Summary:

When Apple first released its free iBooks Author software, some were upset about its end-user licensing agreement, which states that works c…

iBooks Author
photo: Apple

When Apple first released its free iBooks Author software, some were upset about its end-user licensing agreement, which states that works created in the program must be sold exclusively through Apple (NSDQ: AAPL). The company has now tweaked the EULA to make it a bit more clear.

It’s still the case that non-iPad devices won’t support *.ibooks files without some tweaking and converting — which could cause them to lose most of their enhancements, and also is forbidden by the EULA — so the updated license agreement does not really change anything except to possibly make some people a little less mad.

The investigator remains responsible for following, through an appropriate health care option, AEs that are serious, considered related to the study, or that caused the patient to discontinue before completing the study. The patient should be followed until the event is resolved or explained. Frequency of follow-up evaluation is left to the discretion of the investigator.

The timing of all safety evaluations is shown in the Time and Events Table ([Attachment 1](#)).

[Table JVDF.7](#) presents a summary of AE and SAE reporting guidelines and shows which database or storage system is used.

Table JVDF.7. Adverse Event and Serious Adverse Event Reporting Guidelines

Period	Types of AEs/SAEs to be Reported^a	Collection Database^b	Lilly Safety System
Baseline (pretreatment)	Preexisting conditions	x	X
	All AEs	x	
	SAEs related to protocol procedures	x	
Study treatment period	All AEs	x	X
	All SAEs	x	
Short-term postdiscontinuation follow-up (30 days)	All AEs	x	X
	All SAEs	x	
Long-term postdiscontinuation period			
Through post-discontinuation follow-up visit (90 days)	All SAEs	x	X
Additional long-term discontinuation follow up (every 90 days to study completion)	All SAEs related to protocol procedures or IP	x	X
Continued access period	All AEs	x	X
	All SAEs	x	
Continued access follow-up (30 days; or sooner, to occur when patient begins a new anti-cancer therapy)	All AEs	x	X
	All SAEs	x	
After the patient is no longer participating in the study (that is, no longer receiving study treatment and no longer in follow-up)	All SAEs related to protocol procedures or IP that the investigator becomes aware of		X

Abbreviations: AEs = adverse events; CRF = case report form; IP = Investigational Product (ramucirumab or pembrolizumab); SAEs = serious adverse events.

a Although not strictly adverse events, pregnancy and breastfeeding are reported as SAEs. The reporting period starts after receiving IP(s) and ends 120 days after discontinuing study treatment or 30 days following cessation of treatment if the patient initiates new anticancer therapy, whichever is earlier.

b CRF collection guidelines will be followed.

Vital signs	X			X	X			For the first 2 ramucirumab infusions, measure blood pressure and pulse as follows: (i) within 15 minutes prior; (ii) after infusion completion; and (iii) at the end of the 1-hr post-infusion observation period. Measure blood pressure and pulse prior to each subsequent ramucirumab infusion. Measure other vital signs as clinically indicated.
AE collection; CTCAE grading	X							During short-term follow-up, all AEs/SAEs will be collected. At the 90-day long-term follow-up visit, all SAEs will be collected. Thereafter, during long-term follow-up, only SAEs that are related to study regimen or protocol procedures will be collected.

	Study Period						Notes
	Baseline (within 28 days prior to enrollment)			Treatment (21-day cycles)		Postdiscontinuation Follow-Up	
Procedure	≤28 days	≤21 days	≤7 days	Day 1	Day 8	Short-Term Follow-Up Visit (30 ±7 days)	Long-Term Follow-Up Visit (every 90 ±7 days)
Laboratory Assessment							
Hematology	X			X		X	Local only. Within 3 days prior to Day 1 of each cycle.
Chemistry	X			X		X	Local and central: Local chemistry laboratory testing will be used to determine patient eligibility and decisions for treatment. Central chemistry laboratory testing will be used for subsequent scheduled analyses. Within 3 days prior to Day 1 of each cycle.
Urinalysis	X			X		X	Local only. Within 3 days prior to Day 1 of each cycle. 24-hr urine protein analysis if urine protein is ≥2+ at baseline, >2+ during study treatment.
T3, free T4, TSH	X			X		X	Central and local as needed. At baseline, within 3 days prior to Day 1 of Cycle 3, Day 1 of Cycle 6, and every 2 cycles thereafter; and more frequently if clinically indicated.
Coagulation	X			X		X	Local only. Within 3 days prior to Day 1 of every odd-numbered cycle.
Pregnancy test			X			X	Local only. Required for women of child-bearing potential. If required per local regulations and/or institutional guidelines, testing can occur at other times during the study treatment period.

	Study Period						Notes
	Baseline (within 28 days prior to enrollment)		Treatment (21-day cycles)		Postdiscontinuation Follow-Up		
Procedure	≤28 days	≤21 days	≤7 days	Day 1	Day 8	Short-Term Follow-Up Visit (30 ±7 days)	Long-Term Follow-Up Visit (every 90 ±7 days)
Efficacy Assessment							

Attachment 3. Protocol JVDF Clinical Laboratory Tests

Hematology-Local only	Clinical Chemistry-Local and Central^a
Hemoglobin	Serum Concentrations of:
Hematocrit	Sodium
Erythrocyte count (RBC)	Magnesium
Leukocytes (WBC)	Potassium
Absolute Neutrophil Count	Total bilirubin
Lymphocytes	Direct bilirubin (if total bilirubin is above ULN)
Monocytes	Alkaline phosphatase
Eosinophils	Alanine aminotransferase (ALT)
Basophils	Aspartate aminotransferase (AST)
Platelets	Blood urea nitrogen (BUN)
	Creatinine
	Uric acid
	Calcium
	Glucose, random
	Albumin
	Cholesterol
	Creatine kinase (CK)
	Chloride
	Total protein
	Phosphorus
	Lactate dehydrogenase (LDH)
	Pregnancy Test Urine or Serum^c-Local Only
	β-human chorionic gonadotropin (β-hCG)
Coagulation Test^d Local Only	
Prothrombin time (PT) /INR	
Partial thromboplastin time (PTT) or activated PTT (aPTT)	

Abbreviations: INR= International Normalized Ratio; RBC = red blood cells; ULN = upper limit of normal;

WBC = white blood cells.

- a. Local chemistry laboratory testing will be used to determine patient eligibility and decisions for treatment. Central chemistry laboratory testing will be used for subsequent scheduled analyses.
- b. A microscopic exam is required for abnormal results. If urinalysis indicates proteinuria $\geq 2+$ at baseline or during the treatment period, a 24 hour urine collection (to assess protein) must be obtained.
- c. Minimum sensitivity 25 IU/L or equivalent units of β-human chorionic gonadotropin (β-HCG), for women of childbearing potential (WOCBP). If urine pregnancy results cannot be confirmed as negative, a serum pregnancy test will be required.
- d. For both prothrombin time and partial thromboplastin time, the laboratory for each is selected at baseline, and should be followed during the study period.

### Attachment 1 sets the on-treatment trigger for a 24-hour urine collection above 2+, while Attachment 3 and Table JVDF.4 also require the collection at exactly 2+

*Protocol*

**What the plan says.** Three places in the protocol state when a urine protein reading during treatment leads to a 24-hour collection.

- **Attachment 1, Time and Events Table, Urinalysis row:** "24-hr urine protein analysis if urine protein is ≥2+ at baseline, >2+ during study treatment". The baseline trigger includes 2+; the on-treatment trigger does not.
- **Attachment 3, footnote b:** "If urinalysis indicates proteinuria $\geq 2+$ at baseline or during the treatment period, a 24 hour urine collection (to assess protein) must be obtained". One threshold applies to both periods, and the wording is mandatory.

Here’s the new language:

If you want to charge a fee for a work that includes files in the .ibooks format generated using iBooks Author, you may only sell or distribute such work through Apple, and such distribution will be subject to a separate agreement with Apple. This restriction does not apply to the content of such works when distributed in a form that does not include files in the .ibooks format.

And here’s the old language:

If you charge a fee for any book or other work you generate using this software (a “Work”), you may only sell or distribute such Work through Apple (e.g., through the iBookstore) and such distribution will be subject to a separate agreement with Apple.

The new EULA clarifies that Apple does not somehow own the content you create in iBooks Author; it only seeks control over works outputted in the *.ibooks format. So it’s fine for a user to repackage that content into, say, a Kindle book.

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